Much like the early days of client-server, the industry is exploring the ‘optimal solution’ – how to deliver the RIA with high scalability, reliability, security, and performance. Rendering everything via the browser may not always be the best answer. Also, Ajax is proving to be inadequate for enterprise needs due to slow performance of scripting language and security exposures. The following list summarizes the specific needs of enterprise RIAs.

* Display of complex graphics and reports for users

* Handling large data sets

* Ensuring very high performance

* Offering very high scalability

* Addressing strict security
requirements

* Providing Fit Client architecture for online/offline operations

* Following SOA and standards

* Facilitating migration from
legacy apps

* Enabling platform independence

* Including rich development tools

* Easing manageability

Therefore, it is very important to distinguish between general RIA (read consumer sites) and enterprise RIA.

Vendor Landscape

So who are the providers of such platforms and tools for enterprise application modernization? There are only four vendors, in our opinion, that attempt to provide an RIA platform for enterprises – Curl (Curl), Adobe (AIR), Microsoft (Silverlight), and Sun (JavaFX).

Sun’s JavaFX is the front-end client to Java backend. It is still new and unproven.
Adobe’s Flash and Flex are popular in the consumer sector due to their pervasiveness in the PC market. Adobe introduced AIR (Adobe Infrastructure Runtime) for enterprise class applications with an offline component. The focus is still on video streaming (pedigree from Macromedia Flash) and business usage is quite limited.

Microsoft Silverlight’s initial focus has been video rendering; as it capably displayed its might at the Beijing Olympics last year. Silverlight V2 aspires to be the platform for enterprise RIA. It is going to be a formidable solution over time.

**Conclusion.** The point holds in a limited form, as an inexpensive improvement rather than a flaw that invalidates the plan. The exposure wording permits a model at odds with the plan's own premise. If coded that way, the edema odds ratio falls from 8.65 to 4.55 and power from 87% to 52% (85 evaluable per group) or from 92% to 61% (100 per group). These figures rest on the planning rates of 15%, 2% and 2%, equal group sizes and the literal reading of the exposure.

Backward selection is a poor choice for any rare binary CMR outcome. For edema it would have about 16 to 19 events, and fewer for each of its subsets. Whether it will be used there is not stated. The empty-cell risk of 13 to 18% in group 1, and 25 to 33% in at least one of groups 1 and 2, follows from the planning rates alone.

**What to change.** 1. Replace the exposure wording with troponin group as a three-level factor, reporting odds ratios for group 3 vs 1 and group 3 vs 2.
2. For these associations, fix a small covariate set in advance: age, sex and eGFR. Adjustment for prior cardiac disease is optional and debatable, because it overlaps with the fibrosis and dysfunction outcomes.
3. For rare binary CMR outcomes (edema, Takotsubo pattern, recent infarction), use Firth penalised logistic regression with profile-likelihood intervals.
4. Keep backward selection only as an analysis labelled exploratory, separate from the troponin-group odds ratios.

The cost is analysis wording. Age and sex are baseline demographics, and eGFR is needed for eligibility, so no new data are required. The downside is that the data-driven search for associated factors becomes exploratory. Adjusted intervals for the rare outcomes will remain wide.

Curl came out of a research project at MIT during the early part of this decade. It boasts 400 enterprise customers doing mission-critical applications such as procurement, banking, business intelligence, and so on. Many of its customers have migrated from old client-server applications to the Web using Curl’s unique client-side compile technology for superior performance. It is OS and browser agnostic. It can also run outside the browser as a desktop Web application. It was given the top award in 2008 by InfoWorld.

Final Remarks

Application modernization is going to be critical to all enterprises. The prime reason is ‘cost reduction’. Improving user experience has been proven to be a huge competitive advantage (e.g. Apple’s products). RIA will be the gateway to such modernization.

Enterprises that do not modernize their antiquated client-server architecture run some major risks. A major auto manufacturer in Asia decided to switch to a Curl-based RIA from an old Excel type application to reduce cost and improve data accuracy. Another major player in the GRC space (Governance, Risk, and Compliance) uses attractive data visualization as a competitive advantage, garnering 40 percent growth in business over the last two years. So, not modernizing will leave many enterprises behind in the race to meet user expectations.

Gartner categorizes RIA Platform as an emerging one with rapid adoption over the next 2-5 years. Customers of SAP and Oracle applications must start demanding RIA on the Web-platform in the true sense, not just a front-end to their existing client-server implementation.

References

Adobe Flex — http://www.adobe.com/products/flex
Curl — http://curl.com/
Microsoft Silverlight — http://www.microsoft.com/silverlight
Sun JavaFX — http://www.sun.com/javafx

The author is Chief Strategy Officer, Curl Inc., Cambridge, MA. He can be reached at jdash@sbcglobal.net